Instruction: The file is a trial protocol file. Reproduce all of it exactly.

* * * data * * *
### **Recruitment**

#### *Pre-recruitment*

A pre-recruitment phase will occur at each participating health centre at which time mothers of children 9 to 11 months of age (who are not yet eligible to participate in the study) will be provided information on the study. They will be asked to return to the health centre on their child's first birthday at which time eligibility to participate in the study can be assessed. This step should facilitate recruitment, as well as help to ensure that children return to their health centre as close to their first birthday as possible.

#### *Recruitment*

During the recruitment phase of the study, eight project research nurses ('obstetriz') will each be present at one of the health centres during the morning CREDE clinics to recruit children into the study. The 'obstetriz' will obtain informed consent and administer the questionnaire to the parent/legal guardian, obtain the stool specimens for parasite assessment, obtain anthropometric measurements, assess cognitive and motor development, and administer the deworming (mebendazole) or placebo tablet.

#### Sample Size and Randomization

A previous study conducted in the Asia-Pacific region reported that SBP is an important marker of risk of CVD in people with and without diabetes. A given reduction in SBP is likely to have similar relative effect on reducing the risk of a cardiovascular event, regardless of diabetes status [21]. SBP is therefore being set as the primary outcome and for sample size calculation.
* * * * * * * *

### **Recruitment**

#### *Pre-recruitment*

A pre-recruitment phase will occur at each participating health centre at which time mothers of children 9 to 11 months of age (who are not yet eligible to participate in the study) will be provided information on the study. They will be asked to return to the health centre on their child's first birthday at which time eligibility to participate in the study can be assessed. This step should facilitate recruitment, as well as help to ensure that children return to their health centre as close to their first birthday as possible.

#### *Recruitment*

During the recruitment phase of the study, eight project research nurses ('obstetriz') will each be present at one of the health centres during the morning CREDE clinics to recruit children into the study. The 'obstetriz' will obtain informed consent and administer the questionnaire to the parent/legal guardian, obtain the stool specimens for parasite assessment, obtain anthropometric measurements, assess cognitive and motor development, and administer the deworming (mebendazole) or placebo tablet.

#### Sample Size and Randomization

A previous study conducted in the Asia-Pacific region reported that SBP is an important marker of risk of CVD in people with and without diabetes. A given reduction in SBP is likely to have similar relative effect on reducing the risk of a cardiovascular event, regardless of diabetes status [21]. SBP is therefore being set as the primary outcome and for sample size calculation.